Repairing the damage is estimated to cost up to $1.3 billion. Progress is negotiating with insurers but could end up retiring the reactor.
Crystal River loomed as Dukes directors considered the Progress deal. The merger agreement gave Duke the option of walking away if costs rose enough to affect about 15 percent or more of the combined companys value.
We dont perceive it as being that big a problem, so we dont perceive our right to walk has been triggered, Rogers said. So the short answer is, this is in the ordinary course of business that this has happened, and well deal with it.
He ranks it No. 1 on the new Dukes to-do list.
Destined for marriage?
The corporate marriage of Duke and Progress seemed inevitable to some of the people who have worked for the companies.
Both were born more than a century ago. Duke built its first hydroelectric plant on the Catawba River near Charlotte. Progress oldest still-operating hydro plant dammed the Pee Dee River, just 65 miles east.
Duke electrified the cotton mills that fueled Charlottes industrial growth. Progress became synonymous with downtown Raleigh, moving only three blocks, from Martin to Fayetteville streets, since 1908.
From its beginnings, Duke prided itself on building its own power plants and running them well. Engineers or linemen could expect to spend their careers there.
The motto was, Do it yourself and do it right, said Cathy Roche, a retired senior vice president who joined Duke in 1983. We looked down on the companies that hired the big construction firms to build nuclear plants, with huge cost overruns.
Duke and Progress have had separate retail territories in the Carolinas but competed for wholesale customers. They also helped each other make repairs after storms in the turbulent Southeast.
Through the decades, both grew by combining with other companies. Now theyre part of a national trend. In 1995, 98 investor-owned U.S. utilities operated. Last year there were 55.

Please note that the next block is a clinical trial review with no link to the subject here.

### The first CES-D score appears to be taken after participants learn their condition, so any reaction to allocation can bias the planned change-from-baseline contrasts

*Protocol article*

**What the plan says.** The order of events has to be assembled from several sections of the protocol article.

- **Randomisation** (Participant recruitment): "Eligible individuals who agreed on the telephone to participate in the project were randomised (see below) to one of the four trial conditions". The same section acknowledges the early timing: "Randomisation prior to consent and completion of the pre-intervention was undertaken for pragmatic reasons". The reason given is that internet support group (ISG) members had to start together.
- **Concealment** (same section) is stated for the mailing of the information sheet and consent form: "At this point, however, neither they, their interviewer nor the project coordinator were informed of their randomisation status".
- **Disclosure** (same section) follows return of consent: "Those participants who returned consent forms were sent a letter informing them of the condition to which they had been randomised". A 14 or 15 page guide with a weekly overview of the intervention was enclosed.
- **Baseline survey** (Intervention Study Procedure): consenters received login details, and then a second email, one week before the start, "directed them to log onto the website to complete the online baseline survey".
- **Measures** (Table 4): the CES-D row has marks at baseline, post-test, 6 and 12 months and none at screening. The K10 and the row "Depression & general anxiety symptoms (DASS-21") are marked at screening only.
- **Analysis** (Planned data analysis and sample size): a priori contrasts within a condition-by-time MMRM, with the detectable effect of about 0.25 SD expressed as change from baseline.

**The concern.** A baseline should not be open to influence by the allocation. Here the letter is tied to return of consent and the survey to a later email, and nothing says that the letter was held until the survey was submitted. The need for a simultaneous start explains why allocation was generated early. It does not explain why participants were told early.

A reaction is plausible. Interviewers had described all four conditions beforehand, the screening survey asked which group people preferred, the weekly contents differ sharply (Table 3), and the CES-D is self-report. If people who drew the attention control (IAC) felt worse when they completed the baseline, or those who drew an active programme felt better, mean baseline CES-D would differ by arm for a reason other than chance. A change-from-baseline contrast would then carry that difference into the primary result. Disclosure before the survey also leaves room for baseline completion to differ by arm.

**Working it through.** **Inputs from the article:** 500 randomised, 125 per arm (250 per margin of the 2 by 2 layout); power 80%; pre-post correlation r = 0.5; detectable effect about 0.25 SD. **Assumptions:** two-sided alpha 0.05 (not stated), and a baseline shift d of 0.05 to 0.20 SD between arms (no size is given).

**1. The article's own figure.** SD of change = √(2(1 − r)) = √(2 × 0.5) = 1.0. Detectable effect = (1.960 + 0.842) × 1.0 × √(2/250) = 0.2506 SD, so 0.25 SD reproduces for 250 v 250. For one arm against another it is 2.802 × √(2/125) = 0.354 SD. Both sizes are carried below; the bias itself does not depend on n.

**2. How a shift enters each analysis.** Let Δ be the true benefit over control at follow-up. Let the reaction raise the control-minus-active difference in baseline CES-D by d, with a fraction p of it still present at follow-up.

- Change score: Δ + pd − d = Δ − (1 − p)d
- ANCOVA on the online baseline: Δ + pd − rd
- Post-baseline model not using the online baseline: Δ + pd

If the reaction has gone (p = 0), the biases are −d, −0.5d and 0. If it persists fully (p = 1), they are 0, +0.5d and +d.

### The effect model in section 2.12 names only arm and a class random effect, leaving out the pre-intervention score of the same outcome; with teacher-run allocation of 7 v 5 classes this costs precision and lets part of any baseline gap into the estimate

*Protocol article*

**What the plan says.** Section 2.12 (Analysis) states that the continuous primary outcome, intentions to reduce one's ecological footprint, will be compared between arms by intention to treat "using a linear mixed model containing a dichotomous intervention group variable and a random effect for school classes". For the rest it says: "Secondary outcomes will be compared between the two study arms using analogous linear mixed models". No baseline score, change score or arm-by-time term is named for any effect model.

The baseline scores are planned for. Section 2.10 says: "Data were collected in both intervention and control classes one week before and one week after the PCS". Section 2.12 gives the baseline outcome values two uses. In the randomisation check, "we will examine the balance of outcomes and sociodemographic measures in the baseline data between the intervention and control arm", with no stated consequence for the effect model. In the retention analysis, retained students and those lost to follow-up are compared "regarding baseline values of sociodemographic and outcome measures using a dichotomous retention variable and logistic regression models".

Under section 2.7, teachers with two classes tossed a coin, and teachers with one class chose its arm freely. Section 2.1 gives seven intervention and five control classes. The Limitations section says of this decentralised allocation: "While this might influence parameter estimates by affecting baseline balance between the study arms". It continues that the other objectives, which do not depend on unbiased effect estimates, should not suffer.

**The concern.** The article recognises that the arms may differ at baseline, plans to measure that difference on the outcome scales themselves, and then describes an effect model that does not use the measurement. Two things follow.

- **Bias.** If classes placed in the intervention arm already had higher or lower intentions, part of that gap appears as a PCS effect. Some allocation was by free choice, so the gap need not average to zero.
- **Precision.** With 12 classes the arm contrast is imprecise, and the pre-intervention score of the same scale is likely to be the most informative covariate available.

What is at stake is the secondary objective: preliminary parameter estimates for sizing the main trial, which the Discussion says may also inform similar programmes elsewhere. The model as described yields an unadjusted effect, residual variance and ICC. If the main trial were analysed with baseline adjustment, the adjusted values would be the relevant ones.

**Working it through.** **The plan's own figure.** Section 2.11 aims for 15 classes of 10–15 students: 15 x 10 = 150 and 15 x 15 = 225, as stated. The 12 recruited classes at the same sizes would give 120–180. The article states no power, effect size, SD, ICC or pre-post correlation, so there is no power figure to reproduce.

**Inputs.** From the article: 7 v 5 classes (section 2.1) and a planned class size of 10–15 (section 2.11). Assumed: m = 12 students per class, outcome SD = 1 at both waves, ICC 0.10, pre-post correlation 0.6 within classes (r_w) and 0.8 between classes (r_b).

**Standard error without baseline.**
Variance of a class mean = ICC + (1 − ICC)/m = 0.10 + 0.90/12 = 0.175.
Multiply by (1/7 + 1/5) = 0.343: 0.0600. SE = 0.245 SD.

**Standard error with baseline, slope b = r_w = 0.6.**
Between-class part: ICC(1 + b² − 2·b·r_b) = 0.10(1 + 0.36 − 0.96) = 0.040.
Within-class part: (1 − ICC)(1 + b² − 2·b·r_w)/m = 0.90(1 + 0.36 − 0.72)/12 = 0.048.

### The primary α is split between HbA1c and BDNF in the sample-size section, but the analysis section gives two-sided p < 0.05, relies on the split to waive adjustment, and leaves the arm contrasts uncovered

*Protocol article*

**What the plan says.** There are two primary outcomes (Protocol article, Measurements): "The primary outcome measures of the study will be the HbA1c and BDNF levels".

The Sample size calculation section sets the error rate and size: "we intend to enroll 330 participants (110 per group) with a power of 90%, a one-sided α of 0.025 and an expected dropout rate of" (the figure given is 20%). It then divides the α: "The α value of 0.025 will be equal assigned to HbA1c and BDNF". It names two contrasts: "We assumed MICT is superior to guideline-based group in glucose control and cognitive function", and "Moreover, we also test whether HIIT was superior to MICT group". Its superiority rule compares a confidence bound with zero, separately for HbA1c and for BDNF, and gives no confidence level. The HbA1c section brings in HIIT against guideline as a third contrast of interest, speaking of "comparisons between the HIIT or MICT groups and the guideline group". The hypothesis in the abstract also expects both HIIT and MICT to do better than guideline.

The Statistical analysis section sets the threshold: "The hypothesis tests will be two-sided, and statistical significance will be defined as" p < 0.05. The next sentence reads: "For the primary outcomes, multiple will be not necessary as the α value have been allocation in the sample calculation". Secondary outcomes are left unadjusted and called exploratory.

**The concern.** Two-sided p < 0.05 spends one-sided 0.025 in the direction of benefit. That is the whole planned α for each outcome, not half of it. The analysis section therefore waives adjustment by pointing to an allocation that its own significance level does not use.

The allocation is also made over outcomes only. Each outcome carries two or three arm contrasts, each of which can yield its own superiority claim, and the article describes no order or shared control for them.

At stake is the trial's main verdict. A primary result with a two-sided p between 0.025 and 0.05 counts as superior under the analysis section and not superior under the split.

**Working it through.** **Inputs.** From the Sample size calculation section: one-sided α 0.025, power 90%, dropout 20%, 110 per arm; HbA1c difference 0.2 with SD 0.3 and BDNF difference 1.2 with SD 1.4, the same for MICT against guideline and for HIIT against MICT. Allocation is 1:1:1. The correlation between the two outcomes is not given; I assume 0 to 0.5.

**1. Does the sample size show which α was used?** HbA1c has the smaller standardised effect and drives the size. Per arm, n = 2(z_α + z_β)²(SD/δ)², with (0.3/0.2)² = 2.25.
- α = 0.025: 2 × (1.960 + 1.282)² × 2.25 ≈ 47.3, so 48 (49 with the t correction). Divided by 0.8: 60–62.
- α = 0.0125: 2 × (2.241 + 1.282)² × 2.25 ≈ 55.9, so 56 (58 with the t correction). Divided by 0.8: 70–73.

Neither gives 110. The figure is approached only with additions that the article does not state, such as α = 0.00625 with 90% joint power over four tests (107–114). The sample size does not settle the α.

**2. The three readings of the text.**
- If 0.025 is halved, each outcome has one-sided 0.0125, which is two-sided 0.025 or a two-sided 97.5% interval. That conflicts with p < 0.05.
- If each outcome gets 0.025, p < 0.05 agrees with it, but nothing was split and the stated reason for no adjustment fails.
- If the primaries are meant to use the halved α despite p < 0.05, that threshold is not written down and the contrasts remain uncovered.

Duke and Progress dabbled in natural gas as deregulation swept through the industry in the 1990s, but both have refocused on electricity.
Progress is considered the more conservative company.
It now owns only regulated businesses that provide service to state-designated territories, a model investors regard as less risky. Nearly one-quarter of Dukes revenue last year came from unregulated commercial businesses, such as its western wind farms and international division in Latin America.
How merger talks began
Progress began talking about potential mergers with two unidentified utilities in 2009, according to securities filings. Duke identified Progress as a potential partner the next year.
An intermediary, Duke financial adviser JPMorgan Securities, put the companies in touch.
Both companies envisioned greater financial strength as a combination, including access to capital needed to build new nuclear plants. The Progress board would get their chief executive, Bill Johnson, as the new Duke CEO, and faster earnings growth. A move toward more regulated businesses appealed to Duke directors.
Rogers, then Dukes CEO, called Johnson in July 2010 to ask for a meeting.
Over the following months, the companies sparred over the number of Duke shares to be swapped for each Progress share and the composition of the board. Negotiations continued until the eve of Jan. 8, 2011, when the merger agreement was signed.
Progress investors will get 2.6125 Duke shares for each of theirs and will own 37 percent of the combined stock. Duke will hold 11 of the 18 board seats and five of the top nine officers under Johnson and Rogers.
Phone calls came from other potential acquirers, to both companies, hours before Duke and Progress signed their deal.
2 cultures must become one
Now the new Duke, with more than 29,000 employees across six states, must make two cultures one.
Its not just about your asset and operational mix, its about how you do business, Rogers said. Theres a difference in the how and we need to work together to find the common how going forward.